May 1, 2011

Managing Irrigates Soybeans for High Yield

soybean examination

Western soybean growing areas with irrigation resources open up new opportunities to work with higher levels of soybean managemen​t. Soybeans have a real moisture vulnerability through pod fill, and having the ability to bridge the gap during a critical yield-building phase is a huge advantage. In my work with eastern Nebraska soybean farmers, I focus on these four management areas:

Give your beans the best possible start

  • Plant soybeans treated with Acceleron® Seed Treatment Products to defend against seedling diseases and early insects.
  • Start weed-free through tillage or burndown herbicides.
  • Apply a pre-emergent herbicide to widen out post-control options.

Avoid excessive early fertility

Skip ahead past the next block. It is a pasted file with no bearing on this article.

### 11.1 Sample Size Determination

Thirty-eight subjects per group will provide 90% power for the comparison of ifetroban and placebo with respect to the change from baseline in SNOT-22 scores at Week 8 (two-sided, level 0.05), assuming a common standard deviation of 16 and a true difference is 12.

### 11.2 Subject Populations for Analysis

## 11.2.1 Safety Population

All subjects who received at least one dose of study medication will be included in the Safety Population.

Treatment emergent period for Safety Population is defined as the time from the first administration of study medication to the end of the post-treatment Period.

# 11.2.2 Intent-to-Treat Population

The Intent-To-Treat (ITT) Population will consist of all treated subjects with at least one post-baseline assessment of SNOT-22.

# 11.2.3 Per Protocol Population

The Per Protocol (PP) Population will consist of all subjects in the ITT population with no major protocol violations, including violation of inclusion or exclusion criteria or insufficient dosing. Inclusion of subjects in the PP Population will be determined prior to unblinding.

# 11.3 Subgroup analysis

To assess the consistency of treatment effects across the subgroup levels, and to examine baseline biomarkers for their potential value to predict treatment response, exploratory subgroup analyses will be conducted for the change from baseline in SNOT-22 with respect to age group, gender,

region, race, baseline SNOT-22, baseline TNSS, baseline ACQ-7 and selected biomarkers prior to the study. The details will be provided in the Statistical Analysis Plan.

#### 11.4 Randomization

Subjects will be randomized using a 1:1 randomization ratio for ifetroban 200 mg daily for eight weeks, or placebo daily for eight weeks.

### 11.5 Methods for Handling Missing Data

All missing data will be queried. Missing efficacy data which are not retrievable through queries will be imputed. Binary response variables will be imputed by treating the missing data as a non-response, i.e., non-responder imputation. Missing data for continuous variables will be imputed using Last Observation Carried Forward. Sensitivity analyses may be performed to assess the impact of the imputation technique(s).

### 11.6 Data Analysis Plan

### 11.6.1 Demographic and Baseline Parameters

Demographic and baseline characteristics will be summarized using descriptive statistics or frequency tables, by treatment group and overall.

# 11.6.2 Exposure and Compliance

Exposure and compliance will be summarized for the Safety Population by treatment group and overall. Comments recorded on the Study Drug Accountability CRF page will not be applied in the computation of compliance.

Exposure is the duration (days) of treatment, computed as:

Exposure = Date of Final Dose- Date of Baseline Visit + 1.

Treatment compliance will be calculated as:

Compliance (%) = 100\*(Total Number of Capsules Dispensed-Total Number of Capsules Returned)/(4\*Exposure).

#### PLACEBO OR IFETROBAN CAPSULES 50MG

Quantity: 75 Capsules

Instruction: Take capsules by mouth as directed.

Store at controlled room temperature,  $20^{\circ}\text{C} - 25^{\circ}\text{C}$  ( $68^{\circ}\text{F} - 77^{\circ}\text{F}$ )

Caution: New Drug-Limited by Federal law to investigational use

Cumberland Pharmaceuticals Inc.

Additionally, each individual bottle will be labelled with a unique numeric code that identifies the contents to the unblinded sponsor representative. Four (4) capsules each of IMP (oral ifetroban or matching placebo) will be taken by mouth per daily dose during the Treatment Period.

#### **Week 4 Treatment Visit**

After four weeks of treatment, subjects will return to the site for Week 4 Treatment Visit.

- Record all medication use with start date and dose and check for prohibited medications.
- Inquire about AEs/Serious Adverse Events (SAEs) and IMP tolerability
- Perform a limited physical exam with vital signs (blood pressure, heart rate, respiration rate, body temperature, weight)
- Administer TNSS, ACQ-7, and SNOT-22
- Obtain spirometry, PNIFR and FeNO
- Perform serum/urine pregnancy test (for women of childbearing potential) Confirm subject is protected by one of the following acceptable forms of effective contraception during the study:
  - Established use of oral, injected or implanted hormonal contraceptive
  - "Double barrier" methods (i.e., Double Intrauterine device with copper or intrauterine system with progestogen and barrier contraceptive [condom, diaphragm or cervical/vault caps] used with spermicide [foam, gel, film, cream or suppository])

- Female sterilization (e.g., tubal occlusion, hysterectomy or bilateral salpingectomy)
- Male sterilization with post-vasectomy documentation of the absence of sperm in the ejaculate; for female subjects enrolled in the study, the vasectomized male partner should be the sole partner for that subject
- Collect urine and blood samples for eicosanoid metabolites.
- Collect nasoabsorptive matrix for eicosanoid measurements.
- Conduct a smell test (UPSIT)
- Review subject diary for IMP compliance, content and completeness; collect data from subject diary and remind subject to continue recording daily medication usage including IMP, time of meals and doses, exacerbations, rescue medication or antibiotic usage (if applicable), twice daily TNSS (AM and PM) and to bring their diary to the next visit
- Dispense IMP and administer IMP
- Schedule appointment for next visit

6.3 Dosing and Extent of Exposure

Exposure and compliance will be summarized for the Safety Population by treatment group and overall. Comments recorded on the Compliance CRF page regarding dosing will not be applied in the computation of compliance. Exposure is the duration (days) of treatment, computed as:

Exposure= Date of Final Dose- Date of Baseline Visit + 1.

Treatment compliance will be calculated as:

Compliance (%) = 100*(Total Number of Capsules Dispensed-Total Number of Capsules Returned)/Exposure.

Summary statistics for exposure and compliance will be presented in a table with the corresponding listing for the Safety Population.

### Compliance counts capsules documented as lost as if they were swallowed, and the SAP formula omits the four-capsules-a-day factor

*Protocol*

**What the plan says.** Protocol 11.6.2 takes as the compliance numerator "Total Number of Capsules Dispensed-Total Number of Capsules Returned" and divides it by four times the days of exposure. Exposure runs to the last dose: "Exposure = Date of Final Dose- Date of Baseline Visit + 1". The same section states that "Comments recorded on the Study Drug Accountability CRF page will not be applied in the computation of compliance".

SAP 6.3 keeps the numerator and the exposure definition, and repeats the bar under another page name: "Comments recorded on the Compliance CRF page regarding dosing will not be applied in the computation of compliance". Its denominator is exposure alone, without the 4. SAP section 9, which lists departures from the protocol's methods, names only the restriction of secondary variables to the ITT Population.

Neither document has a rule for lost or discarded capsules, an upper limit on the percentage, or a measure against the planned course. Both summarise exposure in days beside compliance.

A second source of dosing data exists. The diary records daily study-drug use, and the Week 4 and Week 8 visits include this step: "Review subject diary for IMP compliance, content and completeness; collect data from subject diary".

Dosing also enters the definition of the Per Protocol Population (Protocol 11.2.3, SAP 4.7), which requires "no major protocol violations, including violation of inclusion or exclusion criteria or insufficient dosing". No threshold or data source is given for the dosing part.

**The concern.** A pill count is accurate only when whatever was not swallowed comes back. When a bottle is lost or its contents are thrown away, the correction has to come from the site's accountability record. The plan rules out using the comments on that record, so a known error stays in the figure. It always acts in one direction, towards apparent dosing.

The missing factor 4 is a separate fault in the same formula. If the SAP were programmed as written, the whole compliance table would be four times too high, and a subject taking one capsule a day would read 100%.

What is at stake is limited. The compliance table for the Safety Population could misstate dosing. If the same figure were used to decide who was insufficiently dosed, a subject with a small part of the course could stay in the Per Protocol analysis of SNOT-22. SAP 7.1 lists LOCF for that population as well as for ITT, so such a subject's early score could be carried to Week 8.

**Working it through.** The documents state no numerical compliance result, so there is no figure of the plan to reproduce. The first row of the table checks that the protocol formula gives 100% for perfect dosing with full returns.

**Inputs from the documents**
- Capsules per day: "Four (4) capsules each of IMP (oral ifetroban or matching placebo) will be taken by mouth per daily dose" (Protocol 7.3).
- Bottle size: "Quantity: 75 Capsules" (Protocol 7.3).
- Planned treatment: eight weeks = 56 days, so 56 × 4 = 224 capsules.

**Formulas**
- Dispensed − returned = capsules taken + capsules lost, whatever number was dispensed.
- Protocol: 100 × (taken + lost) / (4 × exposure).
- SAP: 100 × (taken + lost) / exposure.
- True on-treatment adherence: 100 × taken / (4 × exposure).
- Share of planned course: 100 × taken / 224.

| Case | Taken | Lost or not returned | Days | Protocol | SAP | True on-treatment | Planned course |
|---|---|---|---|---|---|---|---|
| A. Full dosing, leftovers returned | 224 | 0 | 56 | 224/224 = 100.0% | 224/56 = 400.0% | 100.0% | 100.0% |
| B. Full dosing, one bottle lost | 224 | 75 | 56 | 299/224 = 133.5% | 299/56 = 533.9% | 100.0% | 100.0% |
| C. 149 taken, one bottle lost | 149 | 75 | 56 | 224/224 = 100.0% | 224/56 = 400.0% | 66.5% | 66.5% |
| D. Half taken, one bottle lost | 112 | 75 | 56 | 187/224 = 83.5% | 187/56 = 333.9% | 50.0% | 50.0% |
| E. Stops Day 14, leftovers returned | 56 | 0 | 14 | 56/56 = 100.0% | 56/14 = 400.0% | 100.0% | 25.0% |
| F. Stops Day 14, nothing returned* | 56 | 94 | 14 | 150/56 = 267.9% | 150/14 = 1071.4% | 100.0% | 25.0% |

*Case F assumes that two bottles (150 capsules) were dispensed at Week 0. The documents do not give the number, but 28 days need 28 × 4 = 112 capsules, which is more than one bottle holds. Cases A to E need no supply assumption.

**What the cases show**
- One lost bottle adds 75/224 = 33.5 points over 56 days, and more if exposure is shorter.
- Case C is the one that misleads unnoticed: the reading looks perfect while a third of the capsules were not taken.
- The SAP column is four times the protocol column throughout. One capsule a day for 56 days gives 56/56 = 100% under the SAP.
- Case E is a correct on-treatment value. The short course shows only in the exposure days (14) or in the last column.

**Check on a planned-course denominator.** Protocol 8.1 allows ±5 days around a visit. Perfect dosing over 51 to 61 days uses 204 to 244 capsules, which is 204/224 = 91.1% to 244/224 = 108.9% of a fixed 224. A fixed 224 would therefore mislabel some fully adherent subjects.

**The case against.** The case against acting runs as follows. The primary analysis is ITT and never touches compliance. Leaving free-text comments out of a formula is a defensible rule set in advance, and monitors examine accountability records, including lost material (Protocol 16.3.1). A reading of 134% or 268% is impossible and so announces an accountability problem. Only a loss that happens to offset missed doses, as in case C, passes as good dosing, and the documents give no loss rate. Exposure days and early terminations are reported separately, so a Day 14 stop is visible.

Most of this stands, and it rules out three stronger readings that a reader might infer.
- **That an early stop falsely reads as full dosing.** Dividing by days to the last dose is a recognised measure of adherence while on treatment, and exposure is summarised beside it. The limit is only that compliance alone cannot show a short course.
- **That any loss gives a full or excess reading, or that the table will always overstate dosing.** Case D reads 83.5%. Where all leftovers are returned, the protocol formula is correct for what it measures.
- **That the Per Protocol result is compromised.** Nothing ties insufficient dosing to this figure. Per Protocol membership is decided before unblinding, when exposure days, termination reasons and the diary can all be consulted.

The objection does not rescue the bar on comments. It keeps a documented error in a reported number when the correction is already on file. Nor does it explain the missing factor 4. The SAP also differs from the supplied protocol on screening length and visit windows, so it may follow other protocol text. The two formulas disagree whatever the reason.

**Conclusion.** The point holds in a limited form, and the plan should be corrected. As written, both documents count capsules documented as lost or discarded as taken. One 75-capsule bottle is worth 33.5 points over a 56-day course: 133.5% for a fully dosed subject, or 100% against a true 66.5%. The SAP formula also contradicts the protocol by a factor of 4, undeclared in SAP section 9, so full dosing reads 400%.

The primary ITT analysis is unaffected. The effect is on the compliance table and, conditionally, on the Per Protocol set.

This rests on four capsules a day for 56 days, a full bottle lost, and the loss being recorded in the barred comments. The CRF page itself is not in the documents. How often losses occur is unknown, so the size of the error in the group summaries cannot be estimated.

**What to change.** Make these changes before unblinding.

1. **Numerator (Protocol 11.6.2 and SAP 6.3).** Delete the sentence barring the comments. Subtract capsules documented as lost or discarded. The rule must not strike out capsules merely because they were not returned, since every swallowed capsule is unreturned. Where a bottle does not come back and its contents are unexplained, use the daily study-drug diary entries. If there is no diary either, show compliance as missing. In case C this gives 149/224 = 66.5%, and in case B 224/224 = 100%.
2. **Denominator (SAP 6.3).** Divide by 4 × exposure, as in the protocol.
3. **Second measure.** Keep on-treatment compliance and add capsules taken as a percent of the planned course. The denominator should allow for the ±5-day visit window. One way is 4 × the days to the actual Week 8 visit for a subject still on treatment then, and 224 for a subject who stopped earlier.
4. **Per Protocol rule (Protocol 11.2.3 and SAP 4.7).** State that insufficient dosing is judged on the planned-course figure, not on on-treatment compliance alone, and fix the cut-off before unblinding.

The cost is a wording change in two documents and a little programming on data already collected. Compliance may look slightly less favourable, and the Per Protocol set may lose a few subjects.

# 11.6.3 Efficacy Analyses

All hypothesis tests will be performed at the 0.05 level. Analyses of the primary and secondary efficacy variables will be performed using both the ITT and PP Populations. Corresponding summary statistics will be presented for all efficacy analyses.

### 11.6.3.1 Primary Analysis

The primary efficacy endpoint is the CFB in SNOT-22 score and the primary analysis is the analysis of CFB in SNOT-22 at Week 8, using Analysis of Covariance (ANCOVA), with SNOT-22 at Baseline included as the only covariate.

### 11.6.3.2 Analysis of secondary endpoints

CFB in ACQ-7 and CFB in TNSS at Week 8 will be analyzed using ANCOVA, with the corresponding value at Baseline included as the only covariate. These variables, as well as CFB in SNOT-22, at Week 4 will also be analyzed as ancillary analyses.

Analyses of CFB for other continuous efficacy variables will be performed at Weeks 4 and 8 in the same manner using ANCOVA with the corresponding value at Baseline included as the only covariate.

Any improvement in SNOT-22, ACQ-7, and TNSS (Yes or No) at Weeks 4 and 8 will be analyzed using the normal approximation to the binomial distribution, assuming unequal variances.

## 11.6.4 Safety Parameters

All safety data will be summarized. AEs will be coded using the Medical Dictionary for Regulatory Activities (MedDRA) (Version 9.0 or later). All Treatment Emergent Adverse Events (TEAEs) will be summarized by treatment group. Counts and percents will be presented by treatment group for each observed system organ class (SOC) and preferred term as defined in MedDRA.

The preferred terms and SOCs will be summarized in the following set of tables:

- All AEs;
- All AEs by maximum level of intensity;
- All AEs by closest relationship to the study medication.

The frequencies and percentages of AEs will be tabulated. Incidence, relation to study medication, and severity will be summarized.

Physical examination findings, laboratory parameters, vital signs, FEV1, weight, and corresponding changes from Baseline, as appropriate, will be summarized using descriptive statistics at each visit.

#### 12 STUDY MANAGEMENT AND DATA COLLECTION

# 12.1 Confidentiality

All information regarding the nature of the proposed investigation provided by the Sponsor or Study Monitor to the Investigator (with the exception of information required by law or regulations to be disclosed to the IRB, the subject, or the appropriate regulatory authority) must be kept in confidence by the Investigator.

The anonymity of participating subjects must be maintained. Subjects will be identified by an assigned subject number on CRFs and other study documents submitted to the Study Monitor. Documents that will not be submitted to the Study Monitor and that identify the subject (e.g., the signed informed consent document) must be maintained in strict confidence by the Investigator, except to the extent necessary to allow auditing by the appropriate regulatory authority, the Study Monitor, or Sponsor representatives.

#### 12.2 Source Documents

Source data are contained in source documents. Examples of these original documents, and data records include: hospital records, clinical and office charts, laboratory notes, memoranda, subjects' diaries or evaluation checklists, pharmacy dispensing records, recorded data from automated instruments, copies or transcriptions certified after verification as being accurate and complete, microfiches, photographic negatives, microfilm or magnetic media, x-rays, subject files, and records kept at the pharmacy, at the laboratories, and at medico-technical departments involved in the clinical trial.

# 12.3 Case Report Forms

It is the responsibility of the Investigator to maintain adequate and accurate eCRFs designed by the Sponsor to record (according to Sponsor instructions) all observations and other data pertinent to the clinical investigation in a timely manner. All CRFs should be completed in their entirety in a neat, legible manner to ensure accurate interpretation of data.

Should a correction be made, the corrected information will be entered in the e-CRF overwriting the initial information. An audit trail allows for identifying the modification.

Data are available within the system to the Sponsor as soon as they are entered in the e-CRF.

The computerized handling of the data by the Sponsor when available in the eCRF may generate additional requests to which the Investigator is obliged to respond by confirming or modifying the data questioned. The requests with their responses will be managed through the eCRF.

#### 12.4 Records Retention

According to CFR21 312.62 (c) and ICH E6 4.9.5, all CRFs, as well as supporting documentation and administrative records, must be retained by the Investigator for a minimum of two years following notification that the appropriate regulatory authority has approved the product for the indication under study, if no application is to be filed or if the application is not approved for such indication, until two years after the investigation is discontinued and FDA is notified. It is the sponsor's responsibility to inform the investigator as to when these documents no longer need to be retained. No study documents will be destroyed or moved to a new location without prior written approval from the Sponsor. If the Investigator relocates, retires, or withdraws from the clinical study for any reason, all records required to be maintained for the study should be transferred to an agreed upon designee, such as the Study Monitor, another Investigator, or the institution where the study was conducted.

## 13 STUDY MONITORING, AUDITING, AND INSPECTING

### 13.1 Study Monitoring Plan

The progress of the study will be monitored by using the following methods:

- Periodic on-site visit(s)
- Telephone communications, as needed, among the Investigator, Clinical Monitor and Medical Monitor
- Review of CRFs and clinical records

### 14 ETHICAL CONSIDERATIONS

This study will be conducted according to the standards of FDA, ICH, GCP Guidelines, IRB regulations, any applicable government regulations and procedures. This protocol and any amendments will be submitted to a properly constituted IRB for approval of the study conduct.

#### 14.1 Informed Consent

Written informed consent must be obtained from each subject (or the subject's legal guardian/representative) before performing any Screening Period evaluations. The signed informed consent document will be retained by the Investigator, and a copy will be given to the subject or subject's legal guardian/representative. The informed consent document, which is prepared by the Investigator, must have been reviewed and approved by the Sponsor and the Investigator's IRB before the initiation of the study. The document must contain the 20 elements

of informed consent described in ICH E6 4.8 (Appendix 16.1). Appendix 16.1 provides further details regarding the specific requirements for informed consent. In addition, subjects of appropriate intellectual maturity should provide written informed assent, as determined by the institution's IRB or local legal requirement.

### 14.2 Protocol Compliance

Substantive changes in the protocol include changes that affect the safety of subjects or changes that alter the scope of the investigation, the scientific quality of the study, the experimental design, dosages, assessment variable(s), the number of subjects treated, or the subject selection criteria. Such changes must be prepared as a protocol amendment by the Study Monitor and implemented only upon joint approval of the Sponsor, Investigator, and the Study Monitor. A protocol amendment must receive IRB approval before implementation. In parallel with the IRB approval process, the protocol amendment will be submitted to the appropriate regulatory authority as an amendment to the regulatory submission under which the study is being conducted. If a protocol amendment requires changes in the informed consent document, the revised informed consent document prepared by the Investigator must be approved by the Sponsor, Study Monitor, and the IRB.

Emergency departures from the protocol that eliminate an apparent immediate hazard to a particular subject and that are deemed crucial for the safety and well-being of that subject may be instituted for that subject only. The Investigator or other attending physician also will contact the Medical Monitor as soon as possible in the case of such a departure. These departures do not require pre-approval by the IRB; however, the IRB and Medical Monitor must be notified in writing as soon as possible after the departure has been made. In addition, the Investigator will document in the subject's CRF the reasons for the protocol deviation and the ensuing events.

• High fertility can encourage excessive vegetative growth, resulting in standability and harvesting issues later in the season.
  • Excessive vegetative growth can also be conducive to disease development.

Limit irrigation during vegetative growth

  • Unlike corn, soybeans do not set their yield potential during early vegetative periods.
  • Water to keep the plant developing, but do not over-water.

Take these steps during pod set and pod fill

  • Wrap up weed control before the bean’s reproductive stages begin.
  • Watch for insects, particularly aphids, and use insecticides as needed.
  • Foliar fungicide application shows the best results during the R3 stage of growth.
  • Late fertility applications show the best results around the R3 growth stage.
  • Irrigation is most critical from R3 to R5 when the plant is filling pods.
soybean field examination

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